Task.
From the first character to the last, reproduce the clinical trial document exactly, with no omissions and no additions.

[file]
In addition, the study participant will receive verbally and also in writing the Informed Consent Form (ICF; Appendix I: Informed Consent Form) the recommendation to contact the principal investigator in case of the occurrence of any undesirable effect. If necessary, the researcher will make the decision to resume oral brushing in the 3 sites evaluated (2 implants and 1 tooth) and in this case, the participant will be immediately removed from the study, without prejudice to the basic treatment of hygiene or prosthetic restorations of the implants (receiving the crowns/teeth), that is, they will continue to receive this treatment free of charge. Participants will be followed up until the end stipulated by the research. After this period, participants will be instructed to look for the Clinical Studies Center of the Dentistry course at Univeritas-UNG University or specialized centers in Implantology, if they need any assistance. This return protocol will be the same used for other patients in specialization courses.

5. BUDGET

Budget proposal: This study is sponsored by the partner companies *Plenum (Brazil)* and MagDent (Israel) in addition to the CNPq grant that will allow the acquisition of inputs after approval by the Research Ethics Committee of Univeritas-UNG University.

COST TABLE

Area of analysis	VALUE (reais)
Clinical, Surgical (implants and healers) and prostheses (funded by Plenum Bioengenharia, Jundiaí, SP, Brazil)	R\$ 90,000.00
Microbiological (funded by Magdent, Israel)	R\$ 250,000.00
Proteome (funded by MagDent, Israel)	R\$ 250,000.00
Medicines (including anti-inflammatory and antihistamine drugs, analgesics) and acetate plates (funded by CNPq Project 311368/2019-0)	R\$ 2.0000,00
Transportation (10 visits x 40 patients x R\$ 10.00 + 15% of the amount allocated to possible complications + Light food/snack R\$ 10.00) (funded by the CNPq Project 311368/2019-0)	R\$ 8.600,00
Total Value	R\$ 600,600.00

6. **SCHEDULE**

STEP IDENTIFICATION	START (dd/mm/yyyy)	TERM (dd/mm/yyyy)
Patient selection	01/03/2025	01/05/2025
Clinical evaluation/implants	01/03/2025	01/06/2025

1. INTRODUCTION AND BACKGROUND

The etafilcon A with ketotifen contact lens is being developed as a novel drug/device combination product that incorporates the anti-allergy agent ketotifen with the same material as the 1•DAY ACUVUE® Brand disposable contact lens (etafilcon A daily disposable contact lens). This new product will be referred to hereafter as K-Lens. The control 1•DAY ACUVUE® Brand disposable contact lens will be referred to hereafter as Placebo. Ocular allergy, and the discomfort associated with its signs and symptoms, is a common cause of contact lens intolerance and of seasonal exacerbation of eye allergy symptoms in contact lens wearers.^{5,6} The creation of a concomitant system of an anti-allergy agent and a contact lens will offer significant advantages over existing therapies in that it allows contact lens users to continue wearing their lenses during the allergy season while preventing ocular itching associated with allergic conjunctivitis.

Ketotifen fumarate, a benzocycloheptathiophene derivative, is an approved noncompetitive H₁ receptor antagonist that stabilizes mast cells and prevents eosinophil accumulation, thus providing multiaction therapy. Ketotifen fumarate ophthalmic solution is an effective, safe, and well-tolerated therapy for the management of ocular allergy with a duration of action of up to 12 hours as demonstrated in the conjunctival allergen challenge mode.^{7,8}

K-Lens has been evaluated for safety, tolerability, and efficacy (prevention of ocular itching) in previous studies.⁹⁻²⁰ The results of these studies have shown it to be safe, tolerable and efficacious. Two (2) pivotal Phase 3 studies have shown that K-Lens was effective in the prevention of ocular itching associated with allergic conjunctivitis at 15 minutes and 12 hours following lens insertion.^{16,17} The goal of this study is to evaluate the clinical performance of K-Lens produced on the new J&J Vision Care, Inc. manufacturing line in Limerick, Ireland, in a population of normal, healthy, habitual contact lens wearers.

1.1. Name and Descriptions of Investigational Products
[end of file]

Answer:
In addition, the study participant will receive verbally and also in writing the Informed Consent Form (ICF; Appendix I: Informed Consent Form) the recommendation to contact the principal investigator in case of the occurrence of any undesirable effect. If necessary, the researcher will make the decision to resume oral brushing in the 3 sites evaluated (2 implants and 1 tooth) and in this case, the participant will be immediately removed from the study, without prejudice to the basic treatment of hygiene or prosthetic restorations of the implants (receiving the crowns/teeth), that is, they will continue to receive this treatment free of charge. Participants will be followed up until the end stipulated by the research. After this period, participants will be instructed to look for the Clinical Studies Center of the Dentistry course at Univeritas-UNG University or specialized centers in Implantology, if they need any assistance. This return protocol will be the same used for other patients in specialization courses.

5. BUDGET

Budget proposal: This study is sponsored by the partner companies *Plenum (Brazil)* and MagDent (Israel) in addition to the CNPq grant that will allow the acquisition of inputs after approval by the Research Ethics Committee of Univeritas-UNG University.

COST TABLE

Area of analysis	VALUE (reais)
Clinical, Surgical (implants and healers) and prostheses (funded by Plenum Bioengenharia, Jundiaí, SP, Brazil)	R\$ 90,000.00
Microbiological (funded by Magdent, Israel)	R\$ 250,000.00
Proteome (funded by MagDent, Israel)	R\$ 250,000.00
Medicines (including anti-inflammatory and antihistamine drugs, analgesics) and acetate plates (funded by CNPq Project 311368/2019-0)	R\$ 2.0000,00
Transportation (10 visits x 40 patients x R\$ 10.00 + 15% of the amount allocated to possible complications + Light food/snack R\$ 10.00) (funded by the CNPq Project 311368/2019-0)	R\$ 8.600,00
Total Value	R\$ 600,600.00

6. **SCHEDULE**

STEP IDENTIFICATION	START (dd/mm/yyyy)	TERM (dd/mm/yyyy)
Patient selection	01/03/2025	01/05/2025
Clinical evaluation/implants	01/03/2025	01/06/2025

1. INTRODUCTION AND BACKGROUND

The etafilcon A with ketotifen contact lens is being developed as a novel drug/device combination product that incorporates the anti-allergy agent ketotifen with the same material as the 1•DAY ACUVUE® Brand disposable contact lens (etafilcon A daily disposable contact lens). This new product will be referred to hereafter as K-Lens. The control 1•DAY ACUVUE® Brand disposable contact lens will be referred to hereafter as Placebo. Ocular allergy, and the discomfort associated with its signs and symptoms, is a common cause of contact lens intolerance and of seasonal exacerbation of eye allergy symptoms in contact lens wearers.^{5,6} The creation of a concomitant system of an anti-allergy agent and a contact lens will offer significant advantages over existing therapies in that it allows contact lens users to continue wearing their lenses during the allergy season while preventing ocular itching associated with allergic conjunctivitis.

Ketotifen fumarate, a benzocycloheptathiophene derivative, is an approved noncompetitive H₁ receptor antagonist that stabilizes mast cells and prevents eosinophil accumulation, thus providing multiaction therapy. Ketotifen fumarate ophthalmic solution is an effective, safe, and well-tolerated therapy for the management of ocular allergy with a duration of action of up to 12 hours as demonstrated in the conjunctival allergen challenge mode.^{7,8}

K-Lens has been evaluated for safety, tolerability, and efficacy (prevention of ocular itching) in previous studies.⁹⁻²⁰ The results of these studies have shown it to be safe, tolerable and efficacious. Two (2) pivotal Phase 3 studies have shown that K-Lens was effective in the prevention of ocular itching associated with allergic conjunctivitis at 15 minutes and 12 hours following lens insertion.^{16,17} The goal of this study is to evaluate the clinical performance of K-Lens produced on the new J&J Vision Care, Inc. manufacturing line in Limerick, Ireland, in a population of normal, healthy, habitual contact lens wearers.

1.1. Name and Descriptions of Investigational Products